Review Roundup: AN ENEMY OF THE PEOPLE
Manhattan Theatre Club’s production of a new version of Henrik Ibsen’s AN ENEMY OF THE PEOPLE by Rebecca Lenkiewicz, directed by Tony Award winner Doug Hughes opened last night at MTC’s Samuel J. Friedman Theatre (261 West 47th Street).
AN ENEMY OF THE PEOPLE features Boyd Gaines, Richard Thomas, Maïté Alina, Gerry Bamman, Kathleen McNenny, Randall Newsome, John Procaccino, Michael Siberry, and James Waterston. The ensemble also includes Mike Boland, Victoria Frings, Andrew Hovelson, John Robert Tillotson and Ray Virta.
Let's see what the critics had to say...
Charles Isherwood, New York Times: The pedal-to-the-metal approach has its advantages. With voices clamoring from the stage at top volume for much of the evening, your attention is rarely likely to stray from the finely spun web of ideas animating Ibsen’s play, about the ruckus raised in a Norwegian spa town when the local doctor discovers that the waters are poisoned.
Joe Dziemianowicz, NY Daily News: One word comes up more than a dozen times in the new Broadway revival of “An Enemy of the People”: “restraint.” Ironically, it’s exactly what’s lacking in this amped-up production of the Henrik Ibsen classic, which is broader than the Otra River.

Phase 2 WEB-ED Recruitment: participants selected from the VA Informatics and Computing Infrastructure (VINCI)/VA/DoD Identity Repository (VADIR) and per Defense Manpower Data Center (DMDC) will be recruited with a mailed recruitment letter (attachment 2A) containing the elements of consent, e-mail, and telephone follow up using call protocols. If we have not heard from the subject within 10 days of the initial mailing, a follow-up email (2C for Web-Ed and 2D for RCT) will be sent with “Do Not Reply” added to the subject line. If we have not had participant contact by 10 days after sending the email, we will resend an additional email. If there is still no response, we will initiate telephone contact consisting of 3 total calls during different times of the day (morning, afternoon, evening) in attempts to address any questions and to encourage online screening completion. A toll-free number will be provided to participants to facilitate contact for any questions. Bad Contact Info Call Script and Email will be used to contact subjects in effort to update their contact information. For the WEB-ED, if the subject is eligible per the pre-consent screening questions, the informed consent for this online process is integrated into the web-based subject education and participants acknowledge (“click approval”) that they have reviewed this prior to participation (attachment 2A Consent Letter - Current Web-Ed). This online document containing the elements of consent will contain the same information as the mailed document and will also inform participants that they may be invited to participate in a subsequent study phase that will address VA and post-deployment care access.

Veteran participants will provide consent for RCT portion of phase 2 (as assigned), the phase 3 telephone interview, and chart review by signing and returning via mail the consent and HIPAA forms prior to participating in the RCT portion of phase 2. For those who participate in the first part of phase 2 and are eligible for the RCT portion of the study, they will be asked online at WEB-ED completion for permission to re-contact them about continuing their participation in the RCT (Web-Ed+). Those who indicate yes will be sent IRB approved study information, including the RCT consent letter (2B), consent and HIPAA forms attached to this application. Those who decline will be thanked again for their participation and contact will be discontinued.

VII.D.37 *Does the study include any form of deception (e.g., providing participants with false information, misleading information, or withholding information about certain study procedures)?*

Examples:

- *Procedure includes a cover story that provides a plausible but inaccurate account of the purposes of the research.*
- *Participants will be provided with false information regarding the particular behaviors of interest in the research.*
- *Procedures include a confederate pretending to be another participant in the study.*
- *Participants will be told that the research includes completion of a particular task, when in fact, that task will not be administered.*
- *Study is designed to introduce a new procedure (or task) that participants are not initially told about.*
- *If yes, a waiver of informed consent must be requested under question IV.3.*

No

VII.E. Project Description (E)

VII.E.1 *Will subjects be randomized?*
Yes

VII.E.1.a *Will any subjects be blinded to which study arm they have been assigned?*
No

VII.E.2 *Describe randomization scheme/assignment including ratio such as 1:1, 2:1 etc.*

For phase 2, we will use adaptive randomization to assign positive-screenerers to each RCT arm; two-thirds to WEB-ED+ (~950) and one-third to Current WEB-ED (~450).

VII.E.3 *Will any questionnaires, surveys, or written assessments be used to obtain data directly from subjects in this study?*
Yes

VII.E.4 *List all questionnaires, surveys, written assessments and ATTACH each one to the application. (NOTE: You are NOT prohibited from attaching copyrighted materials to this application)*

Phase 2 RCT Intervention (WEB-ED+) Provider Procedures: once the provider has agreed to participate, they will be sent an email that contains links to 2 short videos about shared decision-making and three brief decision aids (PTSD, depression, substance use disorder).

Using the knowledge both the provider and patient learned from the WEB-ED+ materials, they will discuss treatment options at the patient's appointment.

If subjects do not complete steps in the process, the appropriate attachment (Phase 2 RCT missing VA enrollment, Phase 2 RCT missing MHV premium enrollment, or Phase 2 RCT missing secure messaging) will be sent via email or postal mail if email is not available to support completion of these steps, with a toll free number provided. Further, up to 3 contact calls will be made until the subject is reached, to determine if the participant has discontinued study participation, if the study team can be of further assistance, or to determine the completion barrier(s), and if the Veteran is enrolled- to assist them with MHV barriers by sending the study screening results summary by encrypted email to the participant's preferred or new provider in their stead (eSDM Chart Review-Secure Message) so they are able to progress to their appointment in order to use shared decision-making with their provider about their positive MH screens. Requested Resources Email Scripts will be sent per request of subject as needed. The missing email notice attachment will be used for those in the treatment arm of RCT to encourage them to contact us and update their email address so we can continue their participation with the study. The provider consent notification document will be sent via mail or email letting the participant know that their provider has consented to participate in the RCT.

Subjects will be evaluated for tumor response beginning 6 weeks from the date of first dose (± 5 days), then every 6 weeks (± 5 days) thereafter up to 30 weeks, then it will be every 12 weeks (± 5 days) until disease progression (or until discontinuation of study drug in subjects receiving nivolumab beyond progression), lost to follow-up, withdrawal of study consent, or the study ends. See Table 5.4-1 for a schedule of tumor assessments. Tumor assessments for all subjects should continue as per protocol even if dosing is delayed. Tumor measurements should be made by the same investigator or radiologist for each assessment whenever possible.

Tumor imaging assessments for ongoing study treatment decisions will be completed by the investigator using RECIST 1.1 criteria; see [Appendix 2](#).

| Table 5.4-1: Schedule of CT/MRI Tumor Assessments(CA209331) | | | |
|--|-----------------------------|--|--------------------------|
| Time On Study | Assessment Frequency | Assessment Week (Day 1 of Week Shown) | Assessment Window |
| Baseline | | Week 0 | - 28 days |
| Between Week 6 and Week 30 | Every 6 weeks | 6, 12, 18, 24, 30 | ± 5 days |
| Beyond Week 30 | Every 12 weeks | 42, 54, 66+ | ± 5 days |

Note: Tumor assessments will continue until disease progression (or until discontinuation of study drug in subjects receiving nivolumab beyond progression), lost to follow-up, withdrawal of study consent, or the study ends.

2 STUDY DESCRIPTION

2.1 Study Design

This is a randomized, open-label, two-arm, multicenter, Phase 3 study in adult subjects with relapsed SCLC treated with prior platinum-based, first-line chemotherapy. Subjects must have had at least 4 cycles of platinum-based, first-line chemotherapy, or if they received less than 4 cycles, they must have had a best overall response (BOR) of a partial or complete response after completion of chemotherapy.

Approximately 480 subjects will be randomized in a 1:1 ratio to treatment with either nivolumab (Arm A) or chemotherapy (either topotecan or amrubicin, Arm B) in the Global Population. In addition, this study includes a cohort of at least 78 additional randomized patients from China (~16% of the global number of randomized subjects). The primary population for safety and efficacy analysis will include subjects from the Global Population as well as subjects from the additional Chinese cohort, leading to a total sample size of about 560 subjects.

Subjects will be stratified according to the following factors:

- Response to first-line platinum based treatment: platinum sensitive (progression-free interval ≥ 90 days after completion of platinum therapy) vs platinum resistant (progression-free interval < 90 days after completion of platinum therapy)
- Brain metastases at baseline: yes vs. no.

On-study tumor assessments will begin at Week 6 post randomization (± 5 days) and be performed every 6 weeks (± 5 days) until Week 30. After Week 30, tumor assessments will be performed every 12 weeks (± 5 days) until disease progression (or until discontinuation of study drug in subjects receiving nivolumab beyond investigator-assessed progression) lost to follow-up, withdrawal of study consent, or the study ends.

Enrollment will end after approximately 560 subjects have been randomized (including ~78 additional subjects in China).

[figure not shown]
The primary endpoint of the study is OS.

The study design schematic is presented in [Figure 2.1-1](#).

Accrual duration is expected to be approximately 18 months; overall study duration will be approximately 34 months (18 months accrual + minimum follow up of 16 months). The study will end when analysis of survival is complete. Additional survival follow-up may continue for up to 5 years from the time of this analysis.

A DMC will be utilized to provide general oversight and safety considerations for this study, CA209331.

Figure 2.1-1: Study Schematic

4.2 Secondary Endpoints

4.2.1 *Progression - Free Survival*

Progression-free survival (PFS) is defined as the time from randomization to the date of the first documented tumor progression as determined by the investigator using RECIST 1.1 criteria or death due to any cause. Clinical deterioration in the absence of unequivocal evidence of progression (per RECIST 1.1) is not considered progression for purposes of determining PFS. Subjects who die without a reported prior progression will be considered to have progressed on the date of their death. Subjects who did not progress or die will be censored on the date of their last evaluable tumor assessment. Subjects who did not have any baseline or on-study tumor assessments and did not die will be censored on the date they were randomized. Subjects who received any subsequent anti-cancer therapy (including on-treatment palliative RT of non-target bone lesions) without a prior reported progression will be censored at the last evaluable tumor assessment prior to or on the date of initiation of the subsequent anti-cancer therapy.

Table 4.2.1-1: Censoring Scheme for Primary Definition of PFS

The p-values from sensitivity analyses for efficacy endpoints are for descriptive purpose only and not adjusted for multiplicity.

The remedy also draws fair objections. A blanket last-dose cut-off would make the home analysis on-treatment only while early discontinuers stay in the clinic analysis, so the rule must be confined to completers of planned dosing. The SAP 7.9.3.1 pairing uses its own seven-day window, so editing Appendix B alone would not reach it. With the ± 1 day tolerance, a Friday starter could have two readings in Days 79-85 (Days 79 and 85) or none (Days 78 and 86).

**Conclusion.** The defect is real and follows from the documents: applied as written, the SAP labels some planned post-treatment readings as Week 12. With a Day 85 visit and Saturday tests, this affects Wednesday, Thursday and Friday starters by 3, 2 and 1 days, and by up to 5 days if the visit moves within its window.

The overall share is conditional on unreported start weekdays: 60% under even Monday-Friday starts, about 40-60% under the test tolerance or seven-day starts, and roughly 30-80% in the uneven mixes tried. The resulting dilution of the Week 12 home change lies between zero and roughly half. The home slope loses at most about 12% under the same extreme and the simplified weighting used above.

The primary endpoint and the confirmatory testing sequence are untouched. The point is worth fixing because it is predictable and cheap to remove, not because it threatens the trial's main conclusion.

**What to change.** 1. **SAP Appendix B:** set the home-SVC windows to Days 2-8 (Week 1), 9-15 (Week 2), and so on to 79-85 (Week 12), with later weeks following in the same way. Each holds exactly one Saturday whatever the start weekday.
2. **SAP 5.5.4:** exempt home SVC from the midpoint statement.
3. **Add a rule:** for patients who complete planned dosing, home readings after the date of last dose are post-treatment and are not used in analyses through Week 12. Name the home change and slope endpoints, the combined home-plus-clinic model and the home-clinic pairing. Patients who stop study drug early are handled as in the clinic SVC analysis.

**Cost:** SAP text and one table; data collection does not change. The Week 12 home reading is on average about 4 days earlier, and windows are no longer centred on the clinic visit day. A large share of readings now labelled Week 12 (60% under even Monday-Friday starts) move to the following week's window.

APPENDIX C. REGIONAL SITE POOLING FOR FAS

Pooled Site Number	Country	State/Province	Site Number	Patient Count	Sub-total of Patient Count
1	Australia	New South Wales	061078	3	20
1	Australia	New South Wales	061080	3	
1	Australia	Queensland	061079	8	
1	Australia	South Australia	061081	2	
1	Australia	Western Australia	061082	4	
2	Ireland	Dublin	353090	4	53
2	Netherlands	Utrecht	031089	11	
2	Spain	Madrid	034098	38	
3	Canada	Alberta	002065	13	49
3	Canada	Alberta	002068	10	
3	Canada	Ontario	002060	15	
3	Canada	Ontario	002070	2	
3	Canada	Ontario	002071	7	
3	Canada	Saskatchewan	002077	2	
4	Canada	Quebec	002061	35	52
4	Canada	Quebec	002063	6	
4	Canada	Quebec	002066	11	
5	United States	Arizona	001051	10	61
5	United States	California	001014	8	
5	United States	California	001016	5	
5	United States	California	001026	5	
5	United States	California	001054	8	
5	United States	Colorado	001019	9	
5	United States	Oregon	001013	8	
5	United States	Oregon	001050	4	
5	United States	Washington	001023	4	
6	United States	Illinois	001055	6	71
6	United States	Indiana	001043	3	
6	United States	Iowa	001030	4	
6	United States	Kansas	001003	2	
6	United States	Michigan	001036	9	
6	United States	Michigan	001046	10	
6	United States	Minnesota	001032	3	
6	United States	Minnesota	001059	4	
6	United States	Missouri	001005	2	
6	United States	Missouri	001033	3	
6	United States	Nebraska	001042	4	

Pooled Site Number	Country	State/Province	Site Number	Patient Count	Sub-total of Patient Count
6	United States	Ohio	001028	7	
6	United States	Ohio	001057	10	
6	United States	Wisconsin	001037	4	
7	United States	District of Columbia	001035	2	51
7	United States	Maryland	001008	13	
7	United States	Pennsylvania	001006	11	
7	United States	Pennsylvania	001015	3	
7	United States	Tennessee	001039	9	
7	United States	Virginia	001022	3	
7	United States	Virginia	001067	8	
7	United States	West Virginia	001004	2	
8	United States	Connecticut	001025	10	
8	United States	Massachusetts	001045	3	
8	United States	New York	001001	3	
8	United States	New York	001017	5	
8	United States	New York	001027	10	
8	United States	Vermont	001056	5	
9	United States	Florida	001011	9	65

Elisabeth Vincentelli, NY Post: Gaines, who often plays good guys and saps, makes the most of his sympathy capital. At first you feel for his character, especially since he has noble intentions. But then he claims, self-servingly, that “the majority is the most insidious enemy to freedom.” So much for democracy.
Mark Kennedy, Associated Press: Boyd Gaines and Richard Thomas are marvelous as the battling brothers at the heart of the play, but there are terrific turns also by Gerry Bamman, Michael Siberry and Kathleen McNenny. Director Doug Hughes paces it like a thriller, with the heat rising steadily.
Linda Winer, Newsday: Don't be put off by any grumbles about the conversational, tightened two-hour adaptation that the Manhattan Theatre Club uses for the rare Broadway production of this timely classic. Yes, British playwright Rebecca Lenkiewicz tosses off the occasional jarring anachronism -- "cash cow," "restraining order," etc.